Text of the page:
Corey: And if you have an audience for that publication, like you were talking about, then that’s another example of an owned audience. If you have subscribers to that, whether it’s a newsletter or a printed piece or whatever it winds up being, that’s your audience, so you can do with it what you see fit. You can control that and there’s no risk of any sort of PHI or anything there. You can treat it as a traditional vehicle to drive content.
Jennifer: It’s almost like a secondary business within the business-
Corey: It could be.
Jennifer: … looking at content that way. Another piece of advice that I thought was really valuable is, as you’re looking at content, don’t look at one-off pieces. Don’t say, “I’m a gastroenterologist and I’m just going to focus on colon cancer awareness during the month of March,” instead, think of it like you’re a TV network and you’re going to focus on colon cancer awareness first quarter and maybe into April too, so a little bit of second quarter, and as a TV network, “On Tuesdays, we’re going to deliver this quick live piece on Facebook. On Thursdays, we’re going to deliver a new blog post. On Mondays, we’re going to do something in-office,” and start looking at the content calendar holistically, big picture, revolving around a campaign, but don’t let a single piece of content drive the strategy.
Jennifer: Instead, think of it like a TV network, you’re CNN, you’re CNBC, you have to run 24 hours a day, your shows are coming up, where are the shows going to be? Are you going to be consistent in voice? Are your hosts going to be consistent? And then look at, we’ve talked about this before, but look at it like I record a video, that video gets transcriptions, those transcriptions become a long-form, that long-form runs into social, so you create it once and then you have it. It has a lifecycle all the way around. But it all feeds up to a bigger strategy.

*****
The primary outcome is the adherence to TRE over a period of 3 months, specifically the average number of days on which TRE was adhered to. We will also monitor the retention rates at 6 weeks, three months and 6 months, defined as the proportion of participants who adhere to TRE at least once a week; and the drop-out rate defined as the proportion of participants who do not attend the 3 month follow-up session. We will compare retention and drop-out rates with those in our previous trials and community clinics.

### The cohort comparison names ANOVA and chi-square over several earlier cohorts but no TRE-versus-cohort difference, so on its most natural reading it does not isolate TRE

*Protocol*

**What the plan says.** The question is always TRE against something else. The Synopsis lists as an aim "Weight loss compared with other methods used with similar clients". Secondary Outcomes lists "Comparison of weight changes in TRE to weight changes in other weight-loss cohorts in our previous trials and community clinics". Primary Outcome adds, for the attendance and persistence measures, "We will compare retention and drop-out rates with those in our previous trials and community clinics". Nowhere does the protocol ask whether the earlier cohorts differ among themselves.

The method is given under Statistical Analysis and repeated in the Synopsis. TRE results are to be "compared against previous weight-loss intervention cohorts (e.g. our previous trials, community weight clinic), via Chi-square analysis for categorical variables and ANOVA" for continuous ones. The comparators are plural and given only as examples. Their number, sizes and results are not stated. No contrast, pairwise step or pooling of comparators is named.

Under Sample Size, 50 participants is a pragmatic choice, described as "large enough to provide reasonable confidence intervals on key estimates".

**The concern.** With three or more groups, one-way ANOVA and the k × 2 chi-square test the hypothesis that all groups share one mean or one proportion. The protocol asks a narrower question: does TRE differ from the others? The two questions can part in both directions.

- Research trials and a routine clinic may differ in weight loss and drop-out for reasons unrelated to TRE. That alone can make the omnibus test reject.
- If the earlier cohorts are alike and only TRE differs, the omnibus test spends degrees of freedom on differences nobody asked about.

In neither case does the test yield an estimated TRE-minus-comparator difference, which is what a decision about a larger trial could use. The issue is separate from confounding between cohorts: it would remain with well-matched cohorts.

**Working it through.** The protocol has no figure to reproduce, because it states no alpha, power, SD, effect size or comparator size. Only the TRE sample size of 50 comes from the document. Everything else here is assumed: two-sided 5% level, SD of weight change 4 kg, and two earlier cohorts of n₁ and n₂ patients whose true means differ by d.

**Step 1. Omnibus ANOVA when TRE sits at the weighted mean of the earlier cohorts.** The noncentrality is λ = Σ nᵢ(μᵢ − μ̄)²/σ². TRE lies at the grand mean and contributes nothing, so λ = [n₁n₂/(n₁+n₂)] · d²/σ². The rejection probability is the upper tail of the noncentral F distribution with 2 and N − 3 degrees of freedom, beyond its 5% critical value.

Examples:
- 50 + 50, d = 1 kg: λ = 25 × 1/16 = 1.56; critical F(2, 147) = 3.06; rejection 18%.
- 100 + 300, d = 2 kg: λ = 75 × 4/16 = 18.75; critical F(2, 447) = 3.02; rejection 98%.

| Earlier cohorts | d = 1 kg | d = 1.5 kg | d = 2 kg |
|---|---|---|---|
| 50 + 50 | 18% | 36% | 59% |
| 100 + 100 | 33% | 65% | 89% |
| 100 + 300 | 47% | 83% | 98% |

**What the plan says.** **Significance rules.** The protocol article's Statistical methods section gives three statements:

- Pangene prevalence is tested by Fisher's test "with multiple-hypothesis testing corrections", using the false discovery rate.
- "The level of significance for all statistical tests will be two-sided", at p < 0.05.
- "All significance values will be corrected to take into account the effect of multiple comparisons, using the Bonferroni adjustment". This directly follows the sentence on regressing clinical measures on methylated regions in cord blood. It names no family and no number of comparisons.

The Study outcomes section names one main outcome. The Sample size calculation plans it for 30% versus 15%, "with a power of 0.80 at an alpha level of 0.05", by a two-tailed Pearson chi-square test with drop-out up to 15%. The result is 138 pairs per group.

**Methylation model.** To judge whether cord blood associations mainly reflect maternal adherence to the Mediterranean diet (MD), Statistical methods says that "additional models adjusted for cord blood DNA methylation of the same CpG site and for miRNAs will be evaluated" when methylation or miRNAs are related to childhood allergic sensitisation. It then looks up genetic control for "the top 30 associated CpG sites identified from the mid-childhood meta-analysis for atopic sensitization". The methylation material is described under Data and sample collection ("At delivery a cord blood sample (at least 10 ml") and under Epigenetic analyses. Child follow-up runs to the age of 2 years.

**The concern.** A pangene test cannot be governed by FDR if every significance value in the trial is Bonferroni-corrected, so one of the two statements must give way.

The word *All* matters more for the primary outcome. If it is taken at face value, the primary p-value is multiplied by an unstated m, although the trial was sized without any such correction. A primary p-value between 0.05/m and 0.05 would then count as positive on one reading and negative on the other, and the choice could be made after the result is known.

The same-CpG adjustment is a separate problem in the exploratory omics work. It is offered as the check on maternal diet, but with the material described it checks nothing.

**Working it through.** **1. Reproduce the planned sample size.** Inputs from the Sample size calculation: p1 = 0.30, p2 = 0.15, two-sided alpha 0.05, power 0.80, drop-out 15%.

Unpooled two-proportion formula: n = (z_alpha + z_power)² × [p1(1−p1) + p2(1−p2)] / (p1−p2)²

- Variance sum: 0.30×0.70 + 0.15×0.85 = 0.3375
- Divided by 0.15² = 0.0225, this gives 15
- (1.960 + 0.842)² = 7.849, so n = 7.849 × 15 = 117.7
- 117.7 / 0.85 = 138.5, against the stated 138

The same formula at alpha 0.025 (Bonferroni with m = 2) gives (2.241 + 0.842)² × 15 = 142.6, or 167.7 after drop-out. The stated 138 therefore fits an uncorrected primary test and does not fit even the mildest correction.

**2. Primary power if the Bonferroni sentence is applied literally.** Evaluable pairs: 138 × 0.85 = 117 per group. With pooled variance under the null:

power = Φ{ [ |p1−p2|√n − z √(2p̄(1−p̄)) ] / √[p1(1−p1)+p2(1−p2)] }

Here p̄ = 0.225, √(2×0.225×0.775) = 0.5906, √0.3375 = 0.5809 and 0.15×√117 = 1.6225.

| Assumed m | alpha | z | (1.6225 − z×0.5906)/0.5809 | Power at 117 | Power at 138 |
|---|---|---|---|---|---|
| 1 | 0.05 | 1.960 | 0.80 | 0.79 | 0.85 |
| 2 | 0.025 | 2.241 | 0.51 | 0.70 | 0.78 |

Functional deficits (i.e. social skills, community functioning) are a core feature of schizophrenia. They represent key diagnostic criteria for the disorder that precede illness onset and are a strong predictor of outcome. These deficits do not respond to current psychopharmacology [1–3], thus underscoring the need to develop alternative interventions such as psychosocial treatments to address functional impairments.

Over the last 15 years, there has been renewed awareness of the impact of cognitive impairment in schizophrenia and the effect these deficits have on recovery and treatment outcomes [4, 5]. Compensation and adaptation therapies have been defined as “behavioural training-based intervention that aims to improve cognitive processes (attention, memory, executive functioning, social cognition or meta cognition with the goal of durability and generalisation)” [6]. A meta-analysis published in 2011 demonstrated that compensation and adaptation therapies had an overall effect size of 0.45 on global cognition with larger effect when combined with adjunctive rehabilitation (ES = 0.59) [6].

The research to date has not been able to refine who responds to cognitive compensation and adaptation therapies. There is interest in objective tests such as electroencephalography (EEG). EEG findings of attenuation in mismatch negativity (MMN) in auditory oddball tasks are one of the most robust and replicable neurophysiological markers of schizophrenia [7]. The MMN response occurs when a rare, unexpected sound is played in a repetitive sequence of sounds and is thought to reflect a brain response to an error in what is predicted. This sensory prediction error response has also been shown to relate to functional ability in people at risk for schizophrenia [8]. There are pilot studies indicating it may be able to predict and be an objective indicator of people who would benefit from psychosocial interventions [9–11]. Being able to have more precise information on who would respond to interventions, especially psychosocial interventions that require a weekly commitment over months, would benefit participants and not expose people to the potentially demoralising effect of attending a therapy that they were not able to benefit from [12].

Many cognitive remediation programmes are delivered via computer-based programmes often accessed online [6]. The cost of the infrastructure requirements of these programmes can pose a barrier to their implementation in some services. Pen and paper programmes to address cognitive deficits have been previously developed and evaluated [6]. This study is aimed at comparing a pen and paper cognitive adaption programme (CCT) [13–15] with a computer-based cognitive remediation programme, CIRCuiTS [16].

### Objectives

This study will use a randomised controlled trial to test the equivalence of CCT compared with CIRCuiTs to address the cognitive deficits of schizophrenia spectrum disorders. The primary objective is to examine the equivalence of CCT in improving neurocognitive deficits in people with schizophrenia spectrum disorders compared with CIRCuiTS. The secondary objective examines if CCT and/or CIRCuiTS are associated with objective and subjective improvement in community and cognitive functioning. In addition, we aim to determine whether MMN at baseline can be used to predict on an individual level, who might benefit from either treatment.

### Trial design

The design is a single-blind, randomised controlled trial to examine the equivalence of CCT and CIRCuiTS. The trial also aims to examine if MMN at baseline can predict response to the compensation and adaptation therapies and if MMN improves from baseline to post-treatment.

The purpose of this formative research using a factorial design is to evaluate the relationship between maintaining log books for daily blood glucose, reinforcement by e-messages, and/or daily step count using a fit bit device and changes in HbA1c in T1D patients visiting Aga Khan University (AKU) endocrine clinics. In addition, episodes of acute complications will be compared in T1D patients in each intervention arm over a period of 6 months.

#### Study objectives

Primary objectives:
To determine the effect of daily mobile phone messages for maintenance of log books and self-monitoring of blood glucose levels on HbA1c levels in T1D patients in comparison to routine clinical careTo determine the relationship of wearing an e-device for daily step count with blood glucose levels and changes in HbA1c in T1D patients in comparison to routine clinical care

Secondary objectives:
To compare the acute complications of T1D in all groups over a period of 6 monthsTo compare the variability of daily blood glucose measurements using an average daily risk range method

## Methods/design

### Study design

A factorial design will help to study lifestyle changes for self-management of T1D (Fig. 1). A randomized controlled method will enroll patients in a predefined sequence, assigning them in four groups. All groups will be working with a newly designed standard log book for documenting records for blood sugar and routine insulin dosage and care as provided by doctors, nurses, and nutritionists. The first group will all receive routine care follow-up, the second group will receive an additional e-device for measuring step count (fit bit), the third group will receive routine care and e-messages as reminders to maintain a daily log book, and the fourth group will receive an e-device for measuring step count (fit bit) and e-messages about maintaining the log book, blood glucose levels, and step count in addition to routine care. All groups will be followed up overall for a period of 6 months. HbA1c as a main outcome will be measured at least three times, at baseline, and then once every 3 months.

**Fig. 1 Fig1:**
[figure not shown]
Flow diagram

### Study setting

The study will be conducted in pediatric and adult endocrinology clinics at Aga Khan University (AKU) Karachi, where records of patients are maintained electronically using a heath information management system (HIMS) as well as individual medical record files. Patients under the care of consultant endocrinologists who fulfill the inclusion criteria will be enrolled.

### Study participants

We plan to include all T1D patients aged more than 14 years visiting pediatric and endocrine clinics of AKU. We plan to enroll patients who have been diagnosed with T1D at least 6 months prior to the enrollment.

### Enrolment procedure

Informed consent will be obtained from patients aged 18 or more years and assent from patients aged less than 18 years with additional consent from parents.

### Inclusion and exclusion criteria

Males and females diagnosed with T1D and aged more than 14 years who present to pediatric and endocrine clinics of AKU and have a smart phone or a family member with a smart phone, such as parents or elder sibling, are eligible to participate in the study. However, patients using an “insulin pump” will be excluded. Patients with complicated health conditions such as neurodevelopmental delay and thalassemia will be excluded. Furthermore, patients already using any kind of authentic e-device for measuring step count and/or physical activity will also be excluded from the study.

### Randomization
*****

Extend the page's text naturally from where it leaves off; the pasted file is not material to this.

Corey: And just like a traditional TV or radio station, you can have reruns, right? That’s okay. It’s not like, like you said, you just create the one piece that goes up and then you take it down. That piece or that awareness, depending on the way that you phrase it, using the colonoscopy as an example, there’s a Colonoscopy Awareness Month, but that doesn’t mean that people don’t want a colonoscopy in November, that they’re not looking-
Jennifer: Well, Corey, nobody wants a colonoscopy.
Corey: Well, they don’t ever want one. But if it’s something that they need, they’re going to be on the lookout for it anyway after its designated month, so it’s okay to reuse and recycle and rerun some of this content.
Jennifer: Yeah. And I think that it’s important to note that a content strategy is a long-term strategy. It’s never going to be a quick fix. Part of the reason that we do content is so that we can become an authority, so that we can really juice up SEO because the search engines love fresh content, and it also gives us something to stay relevant and in the conversation, but it’s a long-term game. And so go back to the colonoscopy example, we have entire campaigns around colonoscopies or around Colon Cancer Awareness Month that we’ve been running now for three years in a row and, each year, what we do is we freshen that content up. We might spend 30 hours the first year, we might spend 20 hours the second year, and then we’re able to take that same content, maybe we’re going to spend 10 hours this year, but it’s going to be better and better and we’re just refreshing the content each time. And so when it comes to having a content strategy, it’s a long game, not a short game.
Corey: Yeah. And the more content you create, the more opportunity you’re going to have to leverage that. For example, if you have a blog on your practice website, I’m sure you’ve seen it, when you get down to the end of a blog post, it’ll say something like, “You might also enjoy,” and then have a couple of posts. Well, there’s plugins that can just pull those things, but if you’re paying attention, you can actually see what posts are converting the best and then you can very explicitly say, “You might also enjoy,” and then just put four other pieces of colonoscopy content right there because the person’s looking at a piece of colonoscopy content.
Jennifer: I wouldn’t say “You may also enjoy,” because there’s nothing about a colonoscopy you’re going to enjoy.